Agree, more laws regarding watches, training and drills won't cure negligence and incompetence which the captain is guilty of and will pay the price for.

However there were glaring problems with the boat as well. An escape route that lead to the same area as the main access. Escape via a small hatch over an upper bunk. Why the boat was built that way and deemed fit for it's intended service by all parties, owner, insurance and USCG inspectors is beyond me. The captain also bears responsibility in that. It's part of the captain's job to ensure the boat is safe and to bring deficiencies to the attention of the above parties. But the buck shouldn't stop with the captain. All parties need to be held accountable.

If the captain had done what he was supposed to do maybe the fire would have been put out before it became a disaster. Maybe not. And once it got going those in the bunk room didn't stand a chance. The laws that govern that kind of construction do need to change.
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Old 12-02-2020, 11:47 AM   #10
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However there were glaring problems with the boat as well. An escape route that lead to the same area as the main access. Escape via a small hatch over an upper bunk. Why the boat was built that way and deemed fit for it's intended service by all parties, owner, insurance and USCG inspectors is beyond me.



I agree that this is an area where the USCG regs need to be enhanced. This doesn't relieve the captain from any of his obligations, or reduce the severity of his neglect, but I do think that if a boat requires two points of egress, which this one did, those need to lead to different spaces. It seems the biggest defect in the boat design is that both exit paths led to the same burning salon.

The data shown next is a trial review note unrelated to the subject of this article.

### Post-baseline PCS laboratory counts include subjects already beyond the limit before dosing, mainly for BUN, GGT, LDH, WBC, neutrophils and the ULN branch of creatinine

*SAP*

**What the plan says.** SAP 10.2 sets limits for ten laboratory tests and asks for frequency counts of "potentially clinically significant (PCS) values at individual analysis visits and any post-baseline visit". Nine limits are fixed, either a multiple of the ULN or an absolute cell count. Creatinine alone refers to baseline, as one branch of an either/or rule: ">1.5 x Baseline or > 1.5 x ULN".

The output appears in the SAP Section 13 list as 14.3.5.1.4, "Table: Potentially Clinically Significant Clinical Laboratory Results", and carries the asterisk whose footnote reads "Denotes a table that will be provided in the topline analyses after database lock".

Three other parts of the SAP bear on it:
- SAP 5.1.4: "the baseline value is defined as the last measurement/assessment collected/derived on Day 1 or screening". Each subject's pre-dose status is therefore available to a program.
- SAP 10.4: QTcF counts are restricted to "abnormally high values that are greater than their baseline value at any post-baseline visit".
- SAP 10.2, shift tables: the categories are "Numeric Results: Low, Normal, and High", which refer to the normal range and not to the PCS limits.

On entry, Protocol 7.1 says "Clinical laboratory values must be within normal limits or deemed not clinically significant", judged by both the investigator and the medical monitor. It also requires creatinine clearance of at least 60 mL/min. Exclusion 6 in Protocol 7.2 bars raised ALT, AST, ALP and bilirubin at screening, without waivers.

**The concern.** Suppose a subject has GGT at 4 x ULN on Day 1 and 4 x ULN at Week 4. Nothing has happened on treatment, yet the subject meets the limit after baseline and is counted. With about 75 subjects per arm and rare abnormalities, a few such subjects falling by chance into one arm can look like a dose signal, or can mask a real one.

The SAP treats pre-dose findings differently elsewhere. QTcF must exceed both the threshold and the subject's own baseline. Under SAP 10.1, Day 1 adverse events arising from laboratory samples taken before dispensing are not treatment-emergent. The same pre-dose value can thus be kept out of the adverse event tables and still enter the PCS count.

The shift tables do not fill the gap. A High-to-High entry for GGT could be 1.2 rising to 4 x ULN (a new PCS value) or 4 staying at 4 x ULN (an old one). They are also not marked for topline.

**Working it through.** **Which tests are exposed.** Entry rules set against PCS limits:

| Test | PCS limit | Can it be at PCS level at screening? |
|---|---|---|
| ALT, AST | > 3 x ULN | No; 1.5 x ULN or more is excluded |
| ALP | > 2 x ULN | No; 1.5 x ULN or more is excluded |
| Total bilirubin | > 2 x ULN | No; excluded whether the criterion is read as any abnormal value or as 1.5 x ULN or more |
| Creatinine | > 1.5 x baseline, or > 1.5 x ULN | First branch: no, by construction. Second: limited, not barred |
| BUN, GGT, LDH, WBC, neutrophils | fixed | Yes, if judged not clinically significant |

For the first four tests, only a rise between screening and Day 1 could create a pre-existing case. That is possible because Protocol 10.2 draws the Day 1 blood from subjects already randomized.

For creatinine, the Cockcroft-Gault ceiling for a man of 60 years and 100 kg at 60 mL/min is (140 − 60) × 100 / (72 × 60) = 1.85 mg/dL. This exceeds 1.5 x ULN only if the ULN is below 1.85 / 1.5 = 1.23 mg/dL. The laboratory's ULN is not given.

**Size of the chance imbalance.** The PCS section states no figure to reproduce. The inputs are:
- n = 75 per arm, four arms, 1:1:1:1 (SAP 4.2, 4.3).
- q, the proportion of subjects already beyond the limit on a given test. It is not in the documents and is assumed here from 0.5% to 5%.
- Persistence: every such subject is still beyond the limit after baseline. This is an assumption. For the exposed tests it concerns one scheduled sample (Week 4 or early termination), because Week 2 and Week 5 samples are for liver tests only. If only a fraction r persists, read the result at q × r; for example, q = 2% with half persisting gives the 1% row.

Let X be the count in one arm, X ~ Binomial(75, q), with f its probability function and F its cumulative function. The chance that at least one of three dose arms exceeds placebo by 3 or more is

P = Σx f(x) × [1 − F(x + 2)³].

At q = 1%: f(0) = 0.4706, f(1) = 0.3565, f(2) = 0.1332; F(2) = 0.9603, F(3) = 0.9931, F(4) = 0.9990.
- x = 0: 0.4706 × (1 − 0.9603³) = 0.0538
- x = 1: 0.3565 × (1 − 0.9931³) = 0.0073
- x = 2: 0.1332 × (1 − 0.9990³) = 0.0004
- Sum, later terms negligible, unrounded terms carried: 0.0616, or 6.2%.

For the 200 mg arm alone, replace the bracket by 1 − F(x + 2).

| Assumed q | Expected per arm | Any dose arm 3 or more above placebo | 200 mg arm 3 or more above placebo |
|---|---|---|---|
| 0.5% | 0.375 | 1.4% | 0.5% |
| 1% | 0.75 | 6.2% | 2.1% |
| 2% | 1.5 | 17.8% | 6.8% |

Also, I believe the charges claim there was inadequate fire alarming, and the fact that the fire was raging before anyone noticed certainly supports that. It seems completely reasonable to require comprehensive fire alarms on a boat.


So I think some regulation enhancement is called for, in addition to enforcement of existing regs.
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Old 12-02-2020, 03:43 PM   #11
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In a past life I worked for the company that sold and serviced the main engines for their vessels, and I recall an event where one of their vessels, when coming in for a landing at their dock they crashed the dock, and immediately the blame was made on the machinery "no response from the engine/transmission controls".

We sent techs, and after several trials no trouble found, however we did find that the actuator for the gear was rated only slightly above the manufacturers spec/requirement for shift actuation torque requirement.

The customer (Truth Aquatics) insisted our technician told them verbally that "it would be fine", and that any faults, damages, or courses of repair were entirely ours as a vendor, and proceeded to threaten a lawsuit.

At that time since I was a lowly manager I just handed it to Sr. Management and walked away from the problem. I don't recall the outcome but it was a rather ugly situation overall, and we were instructed to never do business for them again.

Prior to the falling out I remember that they were rather hard to deal with (being charitable), and I was relieved to be done with them when the time came!

To me it seems they had a chronic problem with "holier than thou" attitudes, that now appears to have come to rest on their heads.

My deepest sympathy goes out to the people and families that have suffered loss in this tragedy.